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My name is Pat and I live in Florida. My skin will never be smooth again and my hair will never see color. I enjoy collecting autographs and playing in Paint Shop Pro.,along with reading and writing. Sometimes, I enjoy myself by doing volunteer "work" helping celebrities at autograph shows. I love animals and at one time I did volunteer work for Tippi Hedren's Shambala Preserve.

Sunday, May 18, 2014

You Must Remember This

You Must Remember This by Robert J Wagner.

Hardcover: 272 pages
Publisher: Viking Adult;(March 11, 2014)
ISBN-10: 0670026093

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From Booklist

Wagner and Eyman, who coauthored Wagner’s 2008 autobiography, Pieces of My Heart, this time tell the story of a place and a time: Hollywood from the 1930s through the ’60s. Divided into topical chapters, including “Houses and Hotels,” “Style,” and “Nightlife,” the book follows Hollywood from its early days—until Cecil B. DeMille arrived in 1913, Hollywood was just another place outside Los Angeles—through its heady decades as the trendsetter in style and popular culture, and ending with the collapse of the studio system, when profits were in steep decline and many of the Golden Age stars were dying or aging out of the spotlight. You can tell that Wagner, whose acting career started when the Golden Age was its most golden, truly misses that time and place; his fondness for it and his distaste for the modern way of moviemaking come through on almost every page. For Wagner, the emblems of Hollywood at its grandest—the mansions, the stars, the parties, the watering holes—evoke a better world, and his account of how it was then just may leave nostalgic readers similarly affected. --David Pitt

I can’t say I am a “die-hard” fan of Robert Wagner's, though I  have enjoyed parts of his career .  But the write up on this book sounded like something I would enjoy.  I do like reading things about early Hollywood, and this was actually pretty interesting.

It was nothing like a Biography although his comparisons  could only be from “what he heard it was like” and when he was finally in Hollywood himself.

For a small book he did pack a lot of info, along with a lot of namedropping, which in this case was more informative then an ego boost.  Re: who bought what property when and for how much and how quickly prices went up to make someone even richer then they were.   Also information on the old “hangouts” for celebrities such as Restaurants and places to maybe gamble. (many before Wagner’s time).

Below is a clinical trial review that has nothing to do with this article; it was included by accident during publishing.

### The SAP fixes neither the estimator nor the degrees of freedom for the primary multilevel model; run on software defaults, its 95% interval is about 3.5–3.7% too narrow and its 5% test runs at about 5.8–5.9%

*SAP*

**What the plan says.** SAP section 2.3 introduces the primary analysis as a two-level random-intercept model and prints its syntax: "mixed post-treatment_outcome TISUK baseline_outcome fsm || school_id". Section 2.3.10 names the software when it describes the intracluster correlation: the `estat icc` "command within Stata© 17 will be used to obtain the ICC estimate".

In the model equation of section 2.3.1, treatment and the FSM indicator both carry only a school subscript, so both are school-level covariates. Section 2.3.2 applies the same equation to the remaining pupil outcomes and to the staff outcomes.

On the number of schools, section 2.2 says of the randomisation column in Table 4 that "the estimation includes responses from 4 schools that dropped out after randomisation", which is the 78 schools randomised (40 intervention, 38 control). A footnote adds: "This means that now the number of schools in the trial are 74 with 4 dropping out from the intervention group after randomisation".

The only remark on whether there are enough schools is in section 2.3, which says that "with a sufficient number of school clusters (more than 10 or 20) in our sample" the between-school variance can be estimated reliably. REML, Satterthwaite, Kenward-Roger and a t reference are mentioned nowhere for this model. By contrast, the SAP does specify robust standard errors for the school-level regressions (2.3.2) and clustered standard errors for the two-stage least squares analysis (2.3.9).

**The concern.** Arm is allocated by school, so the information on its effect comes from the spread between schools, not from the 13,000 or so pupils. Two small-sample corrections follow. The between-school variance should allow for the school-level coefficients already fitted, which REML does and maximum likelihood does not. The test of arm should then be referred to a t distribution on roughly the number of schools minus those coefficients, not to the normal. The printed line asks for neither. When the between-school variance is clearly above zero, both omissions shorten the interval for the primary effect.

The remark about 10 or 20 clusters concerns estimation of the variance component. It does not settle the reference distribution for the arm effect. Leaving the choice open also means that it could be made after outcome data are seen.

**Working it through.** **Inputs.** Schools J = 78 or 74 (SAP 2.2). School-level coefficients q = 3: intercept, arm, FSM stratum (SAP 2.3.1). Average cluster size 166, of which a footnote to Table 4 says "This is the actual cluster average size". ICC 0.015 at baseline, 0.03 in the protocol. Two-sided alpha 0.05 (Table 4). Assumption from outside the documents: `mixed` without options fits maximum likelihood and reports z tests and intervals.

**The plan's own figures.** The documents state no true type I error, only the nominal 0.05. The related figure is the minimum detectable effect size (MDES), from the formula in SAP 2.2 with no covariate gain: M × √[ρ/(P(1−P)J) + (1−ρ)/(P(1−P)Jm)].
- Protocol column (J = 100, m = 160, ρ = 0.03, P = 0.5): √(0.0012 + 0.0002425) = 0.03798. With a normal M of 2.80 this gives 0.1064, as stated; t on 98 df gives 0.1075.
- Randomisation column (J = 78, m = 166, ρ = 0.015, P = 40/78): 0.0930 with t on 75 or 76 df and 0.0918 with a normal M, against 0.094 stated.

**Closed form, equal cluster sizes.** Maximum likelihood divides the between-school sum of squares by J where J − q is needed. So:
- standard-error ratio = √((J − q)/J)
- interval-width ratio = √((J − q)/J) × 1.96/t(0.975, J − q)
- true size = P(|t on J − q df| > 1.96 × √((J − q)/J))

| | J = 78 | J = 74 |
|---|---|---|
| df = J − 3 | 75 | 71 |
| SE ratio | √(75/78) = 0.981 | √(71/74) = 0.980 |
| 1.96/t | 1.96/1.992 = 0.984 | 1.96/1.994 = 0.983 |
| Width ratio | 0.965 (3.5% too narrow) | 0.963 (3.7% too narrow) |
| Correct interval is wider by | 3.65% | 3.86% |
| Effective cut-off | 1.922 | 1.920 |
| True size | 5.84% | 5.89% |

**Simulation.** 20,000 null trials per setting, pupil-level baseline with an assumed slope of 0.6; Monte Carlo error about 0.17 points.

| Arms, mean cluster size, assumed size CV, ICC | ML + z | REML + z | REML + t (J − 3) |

It also included old Hotels and Houses and the people who were stars back then.

All in all I did enjoy this book.  I always enjoy learning about old Hollywood..not sure why but I do.  Just like I still enjoy the old stars and their black and white movies.   I guess it’s because I’m old … but I won’t stop enjoying it all!

2 Comments:

Blogger Cath said...

I used to like Robert Wagner but can't think what the series was that I watched him in in my 1960 teens. An American spy or adventure thing maybe?

8:54 AM  
Blogger OldLady Of The Hills said...

I had heard him talking about this book some time ago, and then read something about it in a few places. For some reason, I wasn't drawn to it---I'm not sure why, because I am familiar with some of it and I wasn't sure I was going to learn anything new.
I liked his first book, which was personal....And I met him a few times through Norma Crane, who was a very close fiend of Natalie Wood's and then, R.J., when they got back together that second time. When Norma was very ill and actually was dying, they were very good to her and I was invited to the Funeral for which they took care of everything.....I was very touched by that. And Norma and Natalie are buried right near each other in that small Westwood Cemetery.
Somehow, this new book seemed like something exploitive to me----and that is probably unfair, since I haven't read it......I probably will read it, eventually, because I'm sure they are talking about a lot of places I know....

11:32 PM  

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